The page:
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- Gap Creek is, among other things, a story about two people facing the turn of the century and the onrushing modern world. Julie and Hank sometimes seem confused and intimidated by the changes happening to them and to their community. How does the modern world look through their eyes? As you begin the 21st century, do you share any of the uncertainty they experience as they began the 20th? How do they overcome that uncertainty?
- According to The New York Times, "Morgan is among the relatively few American writers who write about work knowledgeably, and as if it really matters." People say Julie works "Hard as a man." At the beginning of the novel, is she happy to be doing all that hard work? How does her relationship with work change over the course of the novel? After reading the slaughtering scene, will you ever look at a hog the same way again?
- What does Hank think it means to be a man? How does this explain his behavior with Julie? Why does he come undone when the creek floods? Even if you are appalled by his behavior then, can you understand it?
- Julie is often visited by visions and portents. Do you believe she is actually seeing these things or are there other explanations? Is a world of portents, signs, and visions frightening to Julie, or does it give her a weird sort of strength? What does she learn from the vision that comes to her when she's sick? Why does she ask the man in her vision, "What kind of dream am I dreaming?"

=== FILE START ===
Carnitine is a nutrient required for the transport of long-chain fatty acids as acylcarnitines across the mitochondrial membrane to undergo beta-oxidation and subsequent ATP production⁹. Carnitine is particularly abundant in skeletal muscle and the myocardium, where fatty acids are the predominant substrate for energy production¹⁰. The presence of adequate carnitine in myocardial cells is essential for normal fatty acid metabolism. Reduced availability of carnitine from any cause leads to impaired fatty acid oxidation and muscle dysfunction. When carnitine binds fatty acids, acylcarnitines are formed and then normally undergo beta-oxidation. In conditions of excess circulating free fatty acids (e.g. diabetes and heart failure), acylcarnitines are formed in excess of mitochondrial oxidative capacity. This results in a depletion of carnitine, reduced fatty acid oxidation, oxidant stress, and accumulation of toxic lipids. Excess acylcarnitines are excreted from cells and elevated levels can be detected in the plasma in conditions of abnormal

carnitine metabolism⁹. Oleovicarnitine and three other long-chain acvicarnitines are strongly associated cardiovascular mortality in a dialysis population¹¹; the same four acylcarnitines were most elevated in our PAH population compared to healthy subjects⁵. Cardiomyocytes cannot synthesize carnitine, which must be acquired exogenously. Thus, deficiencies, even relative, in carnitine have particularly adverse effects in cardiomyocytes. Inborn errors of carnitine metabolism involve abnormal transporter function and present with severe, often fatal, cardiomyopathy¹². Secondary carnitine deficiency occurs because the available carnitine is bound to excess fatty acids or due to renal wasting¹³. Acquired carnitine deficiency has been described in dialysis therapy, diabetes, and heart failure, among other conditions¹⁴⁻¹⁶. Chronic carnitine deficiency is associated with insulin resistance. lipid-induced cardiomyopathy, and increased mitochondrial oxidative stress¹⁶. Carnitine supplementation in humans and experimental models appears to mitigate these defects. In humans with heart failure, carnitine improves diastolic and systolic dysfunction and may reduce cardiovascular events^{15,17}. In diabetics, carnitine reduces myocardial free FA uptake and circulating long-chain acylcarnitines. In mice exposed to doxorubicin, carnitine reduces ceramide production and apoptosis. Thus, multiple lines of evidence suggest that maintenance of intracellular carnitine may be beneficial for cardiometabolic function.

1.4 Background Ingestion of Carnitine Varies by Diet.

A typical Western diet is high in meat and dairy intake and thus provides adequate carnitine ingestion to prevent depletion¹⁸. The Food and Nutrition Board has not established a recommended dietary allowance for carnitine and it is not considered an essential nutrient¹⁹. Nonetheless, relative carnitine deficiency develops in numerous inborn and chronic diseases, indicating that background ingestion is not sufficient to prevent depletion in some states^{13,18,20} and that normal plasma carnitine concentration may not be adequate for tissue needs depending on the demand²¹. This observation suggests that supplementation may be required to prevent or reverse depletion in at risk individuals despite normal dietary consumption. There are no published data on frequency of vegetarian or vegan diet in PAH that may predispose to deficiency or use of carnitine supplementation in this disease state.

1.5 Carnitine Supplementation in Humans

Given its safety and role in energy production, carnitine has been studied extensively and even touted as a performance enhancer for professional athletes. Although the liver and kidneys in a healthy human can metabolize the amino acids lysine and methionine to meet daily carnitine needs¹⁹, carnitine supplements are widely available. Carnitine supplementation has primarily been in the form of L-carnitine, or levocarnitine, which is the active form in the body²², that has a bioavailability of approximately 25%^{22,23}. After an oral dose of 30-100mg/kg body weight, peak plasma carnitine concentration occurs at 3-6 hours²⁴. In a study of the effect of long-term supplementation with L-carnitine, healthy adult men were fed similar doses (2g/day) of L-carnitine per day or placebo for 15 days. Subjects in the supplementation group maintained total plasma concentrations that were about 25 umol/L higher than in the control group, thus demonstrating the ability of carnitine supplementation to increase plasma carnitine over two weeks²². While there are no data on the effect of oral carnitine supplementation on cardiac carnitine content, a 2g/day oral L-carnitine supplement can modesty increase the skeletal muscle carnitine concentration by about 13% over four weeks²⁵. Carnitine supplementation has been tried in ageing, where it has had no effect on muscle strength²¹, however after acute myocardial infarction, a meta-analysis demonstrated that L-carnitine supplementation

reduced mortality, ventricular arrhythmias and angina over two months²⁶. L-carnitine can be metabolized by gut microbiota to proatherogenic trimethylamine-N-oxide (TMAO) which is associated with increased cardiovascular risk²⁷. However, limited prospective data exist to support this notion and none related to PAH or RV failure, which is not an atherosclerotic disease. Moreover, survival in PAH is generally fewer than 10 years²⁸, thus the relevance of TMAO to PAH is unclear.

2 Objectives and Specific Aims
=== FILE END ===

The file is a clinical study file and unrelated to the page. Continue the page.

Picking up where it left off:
- What does it mean to Julie that, after she witnesses the death of her little brother, she sees that "the moon was shining above the trees and the woods was peaceful"?
- Can you tell that Robert Morgan is a poet? Is there anything different about the way he uses language, compared with other novelists? How does he represent Julie's way of speaking? Hank's? What kind of place is Gap Creek? What is the mood of that place, those hills and valleys? How does Morgan use descriptive language to build that mood?
- Julie and Hank fall victim to con artists more than once, each in their own separate way. What is it about Julie that makes her vulnerable? What about Hank? How does Morgan use these grifters to advance his themes, particularly this theme about the modern world?
- What does Ma Richards represent to Julie? Why does she aggravate Julie? What motivates Ma Richards é jealousy or love?
- Faith is important to Julie and Hank, and yet for a long time they never go to church. Why? How are they changed by faith? Describe the different ways that Hank and Julie experience God.
- Consider this, from Homer's The Odyssey: "...For nothing is greater or better than this, when a man and wife dwell in a home in one accord, a great grief to their foes and a joy to their friends; but they know it best themselves." Do Julie and Hank ever achieve this state of grace in their marriage? When, and how?
- Will Julie and Hank survive?